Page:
Tag Archives: Books

The faces of neo-liberalism, Part I: Robert Gibbs, Andrew Cuomo, and Rahm Emanuel

By Rima Regas

The rise of corporate Democrats has gone from a quiet but steady pace since 2010, to a very visible and in-your-face spectacle of late. The face of the party has changed, with some of the old guard gone, but many Democrats who were always at the right-most edge of the party playing more central roles in our parliamentary politics.

In Congress, especially over the past year, we’ve seen deals quietly made by certain Senate Democrats with the GOP, on the backs of the poor and unemployed. The economic agenda of the Democratic party, as a whole, has vanished, as has its vocal support for its blue collar constituencies.  While there are still a few progressives who stump for jobs, the unemployed, our safety net, education, and infrastructure, that talk isn’t backed by any particular legislative effort on the part of the leadership to, at the very least, give the appearance that it is trying to bring these issues back to the fore. Continue reading The faces of neo-liberalism, Part I: Robert Gibbs, Andrew Cuomo, and Rahm Emanuel

Dizzy Gillespie – A Tribute

 I was four or five years old and living in France when I first saw Dizzy. Back then, taking a child to a club wasn’t quite the social faux-pas it is now and, to be honest, I am glad. That first meeting started me on a life-long love of jazz, Afro-Cuban jazz, Be-Bop and, of course, all things Dizzy Gillespie.

This page contains links I’ve gathered over time, including interviews, playlists, articles and various items related to Dizzy’s career. I hope you enjoy them as much as I do. Continue reading Dizzy Gillespie – A Tribute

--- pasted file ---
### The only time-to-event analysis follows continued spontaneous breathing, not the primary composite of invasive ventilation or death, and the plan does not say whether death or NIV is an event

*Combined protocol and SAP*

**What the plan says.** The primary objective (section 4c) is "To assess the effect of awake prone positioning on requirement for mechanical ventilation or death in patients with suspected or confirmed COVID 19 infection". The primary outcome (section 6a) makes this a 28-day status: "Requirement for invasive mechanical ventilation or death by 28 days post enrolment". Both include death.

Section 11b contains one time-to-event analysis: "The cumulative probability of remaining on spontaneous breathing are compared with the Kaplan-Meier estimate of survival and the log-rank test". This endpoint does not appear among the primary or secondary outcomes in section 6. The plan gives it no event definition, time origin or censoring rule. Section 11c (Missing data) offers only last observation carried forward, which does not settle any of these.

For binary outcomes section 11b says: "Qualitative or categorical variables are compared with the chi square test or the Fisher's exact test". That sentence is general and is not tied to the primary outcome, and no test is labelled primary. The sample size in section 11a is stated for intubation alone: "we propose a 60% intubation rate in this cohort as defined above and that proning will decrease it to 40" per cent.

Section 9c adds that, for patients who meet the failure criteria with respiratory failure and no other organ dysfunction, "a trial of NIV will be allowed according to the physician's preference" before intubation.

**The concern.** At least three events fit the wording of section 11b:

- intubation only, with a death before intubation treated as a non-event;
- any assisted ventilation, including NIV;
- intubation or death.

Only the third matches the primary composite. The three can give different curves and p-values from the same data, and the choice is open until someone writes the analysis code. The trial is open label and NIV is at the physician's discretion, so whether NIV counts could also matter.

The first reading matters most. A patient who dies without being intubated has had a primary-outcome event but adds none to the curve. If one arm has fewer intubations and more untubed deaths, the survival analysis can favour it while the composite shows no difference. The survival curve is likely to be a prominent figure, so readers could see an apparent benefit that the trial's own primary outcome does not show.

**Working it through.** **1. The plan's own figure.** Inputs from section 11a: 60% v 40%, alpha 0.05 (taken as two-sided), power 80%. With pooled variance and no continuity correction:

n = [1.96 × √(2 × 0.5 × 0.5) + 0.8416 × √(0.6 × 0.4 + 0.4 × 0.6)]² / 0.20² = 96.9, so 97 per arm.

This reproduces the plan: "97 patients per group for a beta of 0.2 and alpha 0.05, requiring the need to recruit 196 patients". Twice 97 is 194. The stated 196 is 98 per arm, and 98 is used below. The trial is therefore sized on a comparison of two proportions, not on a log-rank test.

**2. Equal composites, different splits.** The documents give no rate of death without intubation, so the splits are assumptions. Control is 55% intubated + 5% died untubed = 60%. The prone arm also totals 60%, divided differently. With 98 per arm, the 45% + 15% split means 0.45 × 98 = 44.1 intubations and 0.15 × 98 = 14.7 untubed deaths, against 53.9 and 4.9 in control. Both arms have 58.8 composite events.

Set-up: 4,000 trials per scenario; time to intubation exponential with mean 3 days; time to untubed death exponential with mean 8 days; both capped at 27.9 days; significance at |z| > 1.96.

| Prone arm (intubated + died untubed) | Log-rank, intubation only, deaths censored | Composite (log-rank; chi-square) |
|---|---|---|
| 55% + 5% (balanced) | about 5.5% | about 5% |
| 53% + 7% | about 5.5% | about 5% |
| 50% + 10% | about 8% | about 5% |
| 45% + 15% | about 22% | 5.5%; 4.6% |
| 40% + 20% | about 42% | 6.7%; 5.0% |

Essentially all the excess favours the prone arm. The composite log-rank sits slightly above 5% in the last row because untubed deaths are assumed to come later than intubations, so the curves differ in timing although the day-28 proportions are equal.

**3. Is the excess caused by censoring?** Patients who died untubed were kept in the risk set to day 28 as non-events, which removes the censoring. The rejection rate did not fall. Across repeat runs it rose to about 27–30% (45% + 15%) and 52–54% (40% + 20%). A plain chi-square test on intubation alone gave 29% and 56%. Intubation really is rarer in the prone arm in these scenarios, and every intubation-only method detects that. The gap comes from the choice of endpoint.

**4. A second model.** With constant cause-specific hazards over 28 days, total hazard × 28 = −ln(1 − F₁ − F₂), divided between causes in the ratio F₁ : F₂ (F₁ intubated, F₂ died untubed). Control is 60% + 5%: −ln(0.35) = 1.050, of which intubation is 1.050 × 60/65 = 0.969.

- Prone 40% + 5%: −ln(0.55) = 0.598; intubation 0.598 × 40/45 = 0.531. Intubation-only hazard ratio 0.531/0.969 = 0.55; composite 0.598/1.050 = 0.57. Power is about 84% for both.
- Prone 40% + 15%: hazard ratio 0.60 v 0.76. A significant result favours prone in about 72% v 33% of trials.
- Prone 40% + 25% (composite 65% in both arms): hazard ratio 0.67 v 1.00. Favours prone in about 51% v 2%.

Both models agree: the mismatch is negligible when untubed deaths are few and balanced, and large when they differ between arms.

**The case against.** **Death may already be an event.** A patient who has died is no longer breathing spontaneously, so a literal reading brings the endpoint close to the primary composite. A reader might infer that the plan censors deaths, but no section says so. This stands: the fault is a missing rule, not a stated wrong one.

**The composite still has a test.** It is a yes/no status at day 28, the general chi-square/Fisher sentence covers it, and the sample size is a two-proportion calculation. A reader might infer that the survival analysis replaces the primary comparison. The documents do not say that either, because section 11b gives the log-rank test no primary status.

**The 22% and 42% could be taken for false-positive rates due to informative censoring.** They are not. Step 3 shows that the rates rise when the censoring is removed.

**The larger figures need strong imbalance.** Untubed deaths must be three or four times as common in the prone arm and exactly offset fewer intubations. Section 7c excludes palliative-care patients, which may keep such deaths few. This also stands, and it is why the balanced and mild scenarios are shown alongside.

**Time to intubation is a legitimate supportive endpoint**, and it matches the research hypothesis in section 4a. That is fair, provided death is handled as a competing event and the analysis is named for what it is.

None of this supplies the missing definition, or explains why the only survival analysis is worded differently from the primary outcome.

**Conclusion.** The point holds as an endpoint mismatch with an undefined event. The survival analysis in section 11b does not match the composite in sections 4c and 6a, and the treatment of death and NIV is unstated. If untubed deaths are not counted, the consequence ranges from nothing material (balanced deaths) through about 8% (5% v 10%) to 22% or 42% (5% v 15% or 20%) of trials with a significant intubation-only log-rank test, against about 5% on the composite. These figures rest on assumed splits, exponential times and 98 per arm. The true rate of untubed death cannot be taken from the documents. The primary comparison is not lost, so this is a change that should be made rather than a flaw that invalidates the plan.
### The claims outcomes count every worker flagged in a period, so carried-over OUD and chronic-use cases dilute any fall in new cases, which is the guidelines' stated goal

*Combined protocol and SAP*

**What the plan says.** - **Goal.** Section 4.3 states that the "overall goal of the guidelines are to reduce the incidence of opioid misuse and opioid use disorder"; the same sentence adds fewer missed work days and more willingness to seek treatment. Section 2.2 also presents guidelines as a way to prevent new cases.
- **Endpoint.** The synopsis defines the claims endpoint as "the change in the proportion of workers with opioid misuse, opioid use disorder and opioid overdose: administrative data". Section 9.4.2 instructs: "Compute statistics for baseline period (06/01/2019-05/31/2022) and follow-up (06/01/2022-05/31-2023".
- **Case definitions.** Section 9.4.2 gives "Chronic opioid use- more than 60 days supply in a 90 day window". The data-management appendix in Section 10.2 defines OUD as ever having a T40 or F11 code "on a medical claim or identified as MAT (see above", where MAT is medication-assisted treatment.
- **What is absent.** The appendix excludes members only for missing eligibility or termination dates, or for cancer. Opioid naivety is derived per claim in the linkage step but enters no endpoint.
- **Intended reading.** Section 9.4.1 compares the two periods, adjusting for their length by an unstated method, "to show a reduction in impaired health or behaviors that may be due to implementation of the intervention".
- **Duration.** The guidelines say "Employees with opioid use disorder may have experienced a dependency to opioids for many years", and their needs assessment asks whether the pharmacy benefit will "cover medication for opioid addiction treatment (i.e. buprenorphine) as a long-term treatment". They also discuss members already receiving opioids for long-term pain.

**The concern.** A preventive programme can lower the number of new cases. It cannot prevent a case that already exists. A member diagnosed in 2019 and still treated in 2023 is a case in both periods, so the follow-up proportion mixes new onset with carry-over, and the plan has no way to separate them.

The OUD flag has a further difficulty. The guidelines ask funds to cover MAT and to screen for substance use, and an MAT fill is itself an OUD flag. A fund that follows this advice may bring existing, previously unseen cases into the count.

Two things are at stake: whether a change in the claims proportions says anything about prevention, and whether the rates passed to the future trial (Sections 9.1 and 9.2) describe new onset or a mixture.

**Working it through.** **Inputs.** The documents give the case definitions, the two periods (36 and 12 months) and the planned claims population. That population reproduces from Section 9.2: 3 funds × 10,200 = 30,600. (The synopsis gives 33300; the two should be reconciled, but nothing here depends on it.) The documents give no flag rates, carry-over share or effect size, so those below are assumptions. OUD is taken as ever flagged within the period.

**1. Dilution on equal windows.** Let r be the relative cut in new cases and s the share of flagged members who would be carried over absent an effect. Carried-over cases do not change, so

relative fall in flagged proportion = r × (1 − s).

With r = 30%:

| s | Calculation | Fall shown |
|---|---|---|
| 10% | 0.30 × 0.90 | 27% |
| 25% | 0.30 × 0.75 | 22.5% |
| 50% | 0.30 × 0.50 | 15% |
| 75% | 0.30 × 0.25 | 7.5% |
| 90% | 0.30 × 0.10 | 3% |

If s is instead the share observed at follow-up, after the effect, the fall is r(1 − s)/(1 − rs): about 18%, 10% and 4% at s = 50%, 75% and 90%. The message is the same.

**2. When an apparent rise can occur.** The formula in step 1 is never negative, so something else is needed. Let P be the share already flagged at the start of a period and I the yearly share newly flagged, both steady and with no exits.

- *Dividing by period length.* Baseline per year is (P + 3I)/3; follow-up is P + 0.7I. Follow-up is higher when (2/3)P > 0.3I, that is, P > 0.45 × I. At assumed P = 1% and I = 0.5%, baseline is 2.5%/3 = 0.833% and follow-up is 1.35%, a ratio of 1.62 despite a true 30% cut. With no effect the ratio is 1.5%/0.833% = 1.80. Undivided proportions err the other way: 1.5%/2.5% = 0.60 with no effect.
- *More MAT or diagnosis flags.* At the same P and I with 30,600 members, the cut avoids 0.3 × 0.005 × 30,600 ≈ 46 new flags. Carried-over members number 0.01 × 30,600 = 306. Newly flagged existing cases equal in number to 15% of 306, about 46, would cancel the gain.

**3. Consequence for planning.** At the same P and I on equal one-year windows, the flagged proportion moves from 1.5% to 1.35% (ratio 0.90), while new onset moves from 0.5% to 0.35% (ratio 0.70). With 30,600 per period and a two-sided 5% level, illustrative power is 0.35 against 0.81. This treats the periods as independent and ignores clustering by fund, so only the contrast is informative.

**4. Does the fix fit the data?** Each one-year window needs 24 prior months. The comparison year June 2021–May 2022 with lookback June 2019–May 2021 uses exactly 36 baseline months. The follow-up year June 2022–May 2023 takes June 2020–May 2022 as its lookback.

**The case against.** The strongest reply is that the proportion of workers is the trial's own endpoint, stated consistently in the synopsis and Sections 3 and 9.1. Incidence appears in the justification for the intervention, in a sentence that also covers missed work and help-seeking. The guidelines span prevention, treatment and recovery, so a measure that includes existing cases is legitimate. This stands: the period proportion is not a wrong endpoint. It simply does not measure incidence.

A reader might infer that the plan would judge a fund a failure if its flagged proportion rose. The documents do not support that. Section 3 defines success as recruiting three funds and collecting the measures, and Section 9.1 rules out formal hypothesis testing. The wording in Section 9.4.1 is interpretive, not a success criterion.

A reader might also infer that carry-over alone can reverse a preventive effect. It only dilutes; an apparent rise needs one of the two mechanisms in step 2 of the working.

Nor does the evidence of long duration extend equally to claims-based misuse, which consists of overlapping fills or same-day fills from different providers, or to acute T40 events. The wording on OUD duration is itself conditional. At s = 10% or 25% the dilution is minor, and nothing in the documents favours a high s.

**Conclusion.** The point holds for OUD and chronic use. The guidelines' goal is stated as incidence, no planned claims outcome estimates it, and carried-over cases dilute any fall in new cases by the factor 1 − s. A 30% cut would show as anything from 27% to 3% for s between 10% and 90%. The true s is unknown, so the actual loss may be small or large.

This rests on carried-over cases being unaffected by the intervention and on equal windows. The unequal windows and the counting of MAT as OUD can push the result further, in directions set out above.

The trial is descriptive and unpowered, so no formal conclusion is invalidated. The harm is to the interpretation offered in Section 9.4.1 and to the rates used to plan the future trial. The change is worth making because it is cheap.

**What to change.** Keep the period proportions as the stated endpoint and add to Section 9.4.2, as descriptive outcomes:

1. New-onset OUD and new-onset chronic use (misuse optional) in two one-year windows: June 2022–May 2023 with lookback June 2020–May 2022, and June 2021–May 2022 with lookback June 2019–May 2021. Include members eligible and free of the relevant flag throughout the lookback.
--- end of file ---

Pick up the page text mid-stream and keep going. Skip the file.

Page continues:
Book Review: Inferno: An Anatomy of American Punishment by Robert Ferguson

By Richard A. Posner, The New Republic

Inferno: An Anatomy of American Punishment by Robert A. Ferguson (Harvard)

Robert Ferguson is a distinguished professor of law at Columbia University, with a deep interest in literature and in American culture. (He has a Ph.D. in the history of American civilization.) He has written an eloquent and learned book about the American criminal justice system today, with emphasis on imprisonment. He argues that prison sentences are too long and that prison conditions are abominable. And that is just the beginning.

Statistics confirm that a much higher fraction of Americans are prison inmates than was the case historically or is the case now in other civilized countries. As Ferguson notes, the per capita imprisonment rate is seven times greater in the United States than in Europe. Our inmates also are inmates for a longer period, because American prison sentences are longer than they used to be and longer than the sentences meted out in those other countries, although it is misleading to say as Ferguson does that “the United States imprisons more people than any other country in the world.” The United States is the third-most populous country in the world, and many countries do not publish accurate prison statistics (does anyone know the size of China’s prison population?). Many countries are unable or unwilling to punish most criminals, and in some countries crime is dealt with largely by extra-legal killing of criminals. Continue reading Book Review: Inferno: An Anatomy of American Punishment by Robert Ferguson